The well-known symbol for undocumented students, or Dreamers, in California higher education is the butterfly. And for Southwestern College student Casandra Morales, the emergence of a butterfly from its cocoon symbolizes the educational journey she has taken.
The first in her family to graduate high school, Morales never saw herself as a college student. Because she was undocumented, Morales’ high school counselor didn’t know that higher education was an option for her.
She persevered anyway and attended San Diego City College. For her first two years she did well, she said. But her insecurity and doubts began to affect her studies, dropping her GPA to a 1.0.
Looking for a new start, Morales transferred to Southwestern College in the fall of 2018 where she found endless support, opportunities and encouragement. Sandra Salazar, a clerical assistant in the Extended Opportunity Programs and Services (EOPS), encouraged her to apply for the financial and educational support offered by EOPS. Then in April 2019, the college’s Dreamer Center opened, offering Morales the next step in her educational transformation.
It was at the Dreamer Center that she met Project Specialist Alejandra Garcia and found her passion and her voice.
“I needed help personally and school-wise,” Morales said. “Alejandra was there to advise me. She understood what it meant to be undocumented. I saw that if she could make it, so could I. It gave me hope to finish my education.”
To show her gratitude and the impact of the Dreamer Center, Morales this week is participating in the advocacy activities of Undocumented Student Action Week. She and Garcia are joining trustees from the Southwestern College Governing Board in speaking with state and federal legislators to expand opportunities for undocumented students. Southwestern College is also hosting a series of workshops to bring awareness and support to students.
Morales wants to show her peers that Southwestern College has so many resources to create success and confidence. With encouragement and hard work, Morales boosted her GPA to a 4.0, helping her earn scholarships and more opportunities. She began an unpaid internship in the Dreamer Center, which then led to an opportunity for a paid internship with Immigrants Rising—a non-profit agency that helps undocumented people get an education and pursue careers.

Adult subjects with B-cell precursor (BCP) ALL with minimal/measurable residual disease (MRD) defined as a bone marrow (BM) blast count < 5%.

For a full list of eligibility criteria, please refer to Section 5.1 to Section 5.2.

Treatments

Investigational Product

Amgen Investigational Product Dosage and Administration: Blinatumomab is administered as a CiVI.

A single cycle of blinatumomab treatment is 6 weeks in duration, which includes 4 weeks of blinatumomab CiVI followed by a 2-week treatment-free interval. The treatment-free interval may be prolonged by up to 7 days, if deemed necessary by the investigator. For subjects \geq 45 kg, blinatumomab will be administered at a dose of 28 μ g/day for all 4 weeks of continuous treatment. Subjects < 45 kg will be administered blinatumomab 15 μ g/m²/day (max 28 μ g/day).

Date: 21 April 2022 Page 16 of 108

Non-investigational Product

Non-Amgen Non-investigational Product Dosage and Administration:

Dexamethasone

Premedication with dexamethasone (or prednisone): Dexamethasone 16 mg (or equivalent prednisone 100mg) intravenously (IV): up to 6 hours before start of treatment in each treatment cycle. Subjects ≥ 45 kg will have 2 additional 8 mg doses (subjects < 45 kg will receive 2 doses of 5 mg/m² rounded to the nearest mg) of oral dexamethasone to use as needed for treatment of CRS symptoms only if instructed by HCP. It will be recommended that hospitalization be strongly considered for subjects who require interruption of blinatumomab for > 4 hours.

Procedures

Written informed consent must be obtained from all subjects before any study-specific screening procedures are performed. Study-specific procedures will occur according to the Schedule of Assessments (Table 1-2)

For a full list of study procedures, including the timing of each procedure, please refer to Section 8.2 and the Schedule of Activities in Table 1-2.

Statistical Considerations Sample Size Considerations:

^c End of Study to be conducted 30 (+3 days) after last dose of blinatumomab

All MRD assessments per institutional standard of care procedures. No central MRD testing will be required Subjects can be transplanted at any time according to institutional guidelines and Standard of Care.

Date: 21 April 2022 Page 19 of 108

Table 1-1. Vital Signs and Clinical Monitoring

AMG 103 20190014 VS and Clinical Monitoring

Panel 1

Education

Working with students is now her life’s calling, Morales said. In addition to working with students across the state for the Immigrants Rising project, Morales recently successfully applied to be a student wellness ambassador with the California Community Colleges Chancellor’s Office. As the student wellness ambassador at Southwestern College, she can help remove the stigma of depression and mental health illnesses, she said.
“I never saw myself being an ambassador,” Morales said. “I know what it is to have doubt. I’m still working on it. But I want to show students where I was and where I am now.”
A recent story in Inside Higher Ed shows that emotional well-being is college students’ biggest challenge this fall. Morales said she is excited about making presentations for her peers to give them a sense of hope during these times.
“I want to be a student mentor to other students,” Morales said. “I want them to have somebody to ask questions and show students the opportunities they have.”
Garcia from the Dreamer Center is proud of how far Morales has come in the last year.
“Casandra is the perfect example of how a student can succeed by taking advantage of every opportunity offered to them and making a better way for themselves,” Garcia said.